How can the white stuff that kids and adults alike sprinkle on their cereal have this narcotizing power? Researchers at Princeton University have studied the effects of sugar on the brain chemistry of rats, and what they’ve found is that their subjects exhibit all the effects of heroin addiction. Sugar does this by triggering the release of the feel-good brain chemical dopamine in the section of the brain normally associated with addictive behaviors. The dopamine release produces a drug-like “high.” Yet the brain adapts. So it takes more of the substance—in this case, sugar—to produce the same effect.

According to lead researcher and Princeton psychologist, Bart Hoebel, PhD, “Our evidence from an animal model suggests that bingeing on sugar can act in the brain in ways very similar to drugs of abuse.”

Lessening the sugar stimulation only makes the body want more dopamine. Remove the substance altogether, and the sugar abuser experiences physical and psychological withdrawal symptoms. The body is addicted. Twinkies aren’t classified as a controlled substance, but for the glucose intolerant, perhaps they should be.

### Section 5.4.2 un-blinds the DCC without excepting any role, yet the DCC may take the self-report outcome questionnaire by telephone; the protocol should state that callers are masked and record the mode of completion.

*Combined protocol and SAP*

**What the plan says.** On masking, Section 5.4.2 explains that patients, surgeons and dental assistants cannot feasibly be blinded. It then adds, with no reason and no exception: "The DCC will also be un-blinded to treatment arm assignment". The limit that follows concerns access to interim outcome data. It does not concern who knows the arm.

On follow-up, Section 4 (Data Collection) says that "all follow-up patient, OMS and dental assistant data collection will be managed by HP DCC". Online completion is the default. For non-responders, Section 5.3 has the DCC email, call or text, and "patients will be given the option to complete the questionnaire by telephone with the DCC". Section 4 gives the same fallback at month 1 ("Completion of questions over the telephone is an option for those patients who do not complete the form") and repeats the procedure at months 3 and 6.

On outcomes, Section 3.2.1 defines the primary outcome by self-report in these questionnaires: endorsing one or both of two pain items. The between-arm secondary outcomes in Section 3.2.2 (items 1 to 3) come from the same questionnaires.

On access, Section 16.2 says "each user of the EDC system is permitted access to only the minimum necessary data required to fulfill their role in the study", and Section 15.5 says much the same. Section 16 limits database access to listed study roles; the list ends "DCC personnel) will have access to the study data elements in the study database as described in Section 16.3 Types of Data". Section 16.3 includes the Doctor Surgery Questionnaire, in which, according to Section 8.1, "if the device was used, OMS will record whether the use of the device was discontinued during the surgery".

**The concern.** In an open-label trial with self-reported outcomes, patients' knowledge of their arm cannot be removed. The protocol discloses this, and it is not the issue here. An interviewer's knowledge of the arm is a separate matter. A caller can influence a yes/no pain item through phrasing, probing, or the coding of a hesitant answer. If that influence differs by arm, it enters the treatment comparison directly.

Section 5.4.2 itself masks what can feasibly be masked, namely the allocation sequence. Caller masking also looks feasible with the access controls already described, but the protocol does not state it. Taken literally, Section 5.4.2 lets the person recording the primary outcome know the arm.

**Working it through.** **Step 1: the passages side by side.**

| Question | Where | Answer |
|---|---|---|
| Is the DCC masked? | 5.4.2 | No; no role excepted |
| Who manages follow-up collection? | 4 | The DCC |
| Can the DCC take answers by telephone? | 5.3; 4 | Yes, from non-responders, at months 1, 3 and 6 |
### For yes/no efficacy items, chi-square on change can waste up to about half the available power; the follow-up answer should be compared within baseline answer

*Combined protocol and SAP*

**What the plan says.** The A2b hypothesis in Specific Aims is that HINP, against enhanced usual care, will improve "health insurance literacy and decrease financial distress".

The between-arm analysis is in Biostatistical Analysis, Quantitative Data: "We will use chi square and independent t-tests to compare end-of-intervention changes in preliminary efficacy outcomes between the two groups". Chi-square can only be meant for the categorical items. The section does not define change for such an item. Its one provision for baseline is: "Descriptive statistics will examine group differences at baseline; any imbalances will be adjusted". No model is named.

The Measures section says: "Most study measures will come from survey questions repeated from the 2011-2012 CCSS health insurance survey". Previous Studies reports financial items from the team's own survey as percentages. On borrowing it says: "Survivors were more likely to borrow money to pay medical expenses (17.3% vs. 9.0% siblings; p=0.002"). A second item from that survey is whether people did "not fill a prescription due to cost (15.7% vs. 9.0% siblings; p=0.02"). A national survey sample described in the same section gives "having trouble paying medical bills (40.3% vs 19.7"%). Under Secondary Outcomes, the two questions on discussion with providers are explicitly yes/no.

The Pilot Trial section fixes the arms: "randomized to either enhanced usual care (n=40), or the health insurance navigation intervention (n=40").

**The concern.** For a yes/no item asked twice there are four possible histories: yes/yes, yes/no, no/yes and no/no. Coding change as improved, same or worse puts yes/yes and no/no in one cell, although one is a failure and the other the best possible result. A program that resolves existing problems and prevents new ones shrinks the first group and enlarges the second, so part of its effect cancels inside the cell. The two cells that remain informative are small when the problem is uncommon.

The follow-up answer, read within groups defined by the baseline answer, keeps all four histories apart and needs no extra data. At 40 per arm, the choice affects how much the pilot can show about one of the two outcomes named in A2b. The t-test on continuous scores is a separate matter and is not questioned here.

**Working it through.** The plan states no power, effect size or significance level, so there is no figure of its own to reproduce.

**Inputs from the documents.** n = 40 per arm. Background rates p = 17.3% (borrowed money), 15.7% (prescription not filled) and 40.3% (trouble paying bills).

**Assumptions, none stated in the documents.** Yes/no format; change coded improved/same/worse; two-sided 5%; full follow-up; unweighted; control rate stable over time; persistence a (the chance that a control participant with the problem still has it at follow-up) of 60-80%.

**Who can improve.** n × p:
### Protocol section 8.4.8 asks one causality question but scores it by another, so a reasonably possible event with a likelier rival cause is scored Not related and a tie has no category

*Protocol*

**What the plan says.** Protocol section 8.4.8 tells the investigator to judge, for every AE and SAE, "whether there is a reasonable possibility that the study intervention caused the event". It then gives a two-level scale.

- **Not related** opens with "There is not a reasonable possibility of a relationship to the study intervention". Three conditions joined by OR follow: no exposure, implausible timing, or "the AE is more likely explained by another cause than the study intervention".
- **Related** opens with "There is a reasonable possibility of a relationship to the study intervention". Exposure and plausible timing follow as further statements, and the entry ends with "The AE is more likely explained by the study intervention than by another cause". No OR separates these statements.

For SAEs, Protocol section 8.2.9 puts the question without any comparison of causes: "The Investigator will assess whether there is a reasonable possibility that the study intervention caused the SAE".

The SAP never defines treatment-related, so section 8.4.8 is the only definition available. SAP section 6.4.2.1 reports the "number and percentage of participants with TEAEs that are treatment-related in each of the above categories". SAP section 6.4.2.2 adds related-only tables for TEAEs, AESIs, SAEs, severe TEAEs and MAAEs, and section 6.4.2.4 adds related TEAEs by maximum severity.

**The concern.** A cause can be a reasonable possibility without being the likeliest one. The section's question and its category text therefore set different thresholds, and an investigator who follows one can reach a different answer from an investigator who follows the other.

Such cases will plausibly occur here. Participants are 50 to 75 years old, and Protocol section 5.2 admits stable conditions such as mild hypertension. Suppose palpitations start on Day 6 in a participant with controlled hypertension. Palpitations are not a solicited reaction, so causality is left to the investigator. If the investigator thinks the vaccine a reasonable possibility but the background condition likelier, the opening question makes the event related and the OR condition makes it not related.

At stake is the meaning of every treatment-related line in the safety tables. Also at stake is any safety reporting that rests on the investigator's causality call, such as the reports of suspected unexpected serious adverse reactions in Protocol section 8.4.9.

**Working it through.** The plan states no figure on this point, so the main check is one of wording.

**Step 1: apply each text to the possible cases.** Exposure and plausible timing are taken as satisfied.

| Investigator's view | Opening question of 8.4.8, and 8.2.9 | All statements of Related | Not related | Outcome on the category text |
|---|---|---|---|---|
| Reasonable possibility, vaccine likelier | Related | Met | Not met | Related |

But there’s more to it in the case of my father and the rest of us who have reactive hypoglycemia, an underreported pre-diabetic condition in which blood sugar spikes in response to a heavy carb load. Then the pancreas overreacts by secreting too much insulin, too late, like an over-eager rookie cop coming across a crime scene after the fact. This insulin response drives blood sugar below 70 milligrams per deciliter, making your body crave quick-energy sugar not just for pleasure but also for survival. At this point, it’s not just your brain that’s craving glucose; cells throughout your body demand it, too.

I’d challenge anyone to find a drug whose effects are more powerful than a blood sugar drop from 160 to 50 in half an hour—the scale of my descent on a glucose tolerance test when I learned that I was pre-diabetic. Before I learned to avoid the sugar trigger, fatigue didn’t set in gradually; it hit with a whoosh. I felt as though I’d been shot by a tranquilizer capable of taking down an elephant in the wild. I’ve never taken narcotics recreationally, but I have used Vicodin after surgeries, and the feeling of that drug reminded me of a carb-induced blood-sugar crash. If that prescription pain med came in the form of a jelly doughnut, rather than a pill, you’d have some idea of the hold sugar had on me during childhood and throughout much of my adult life.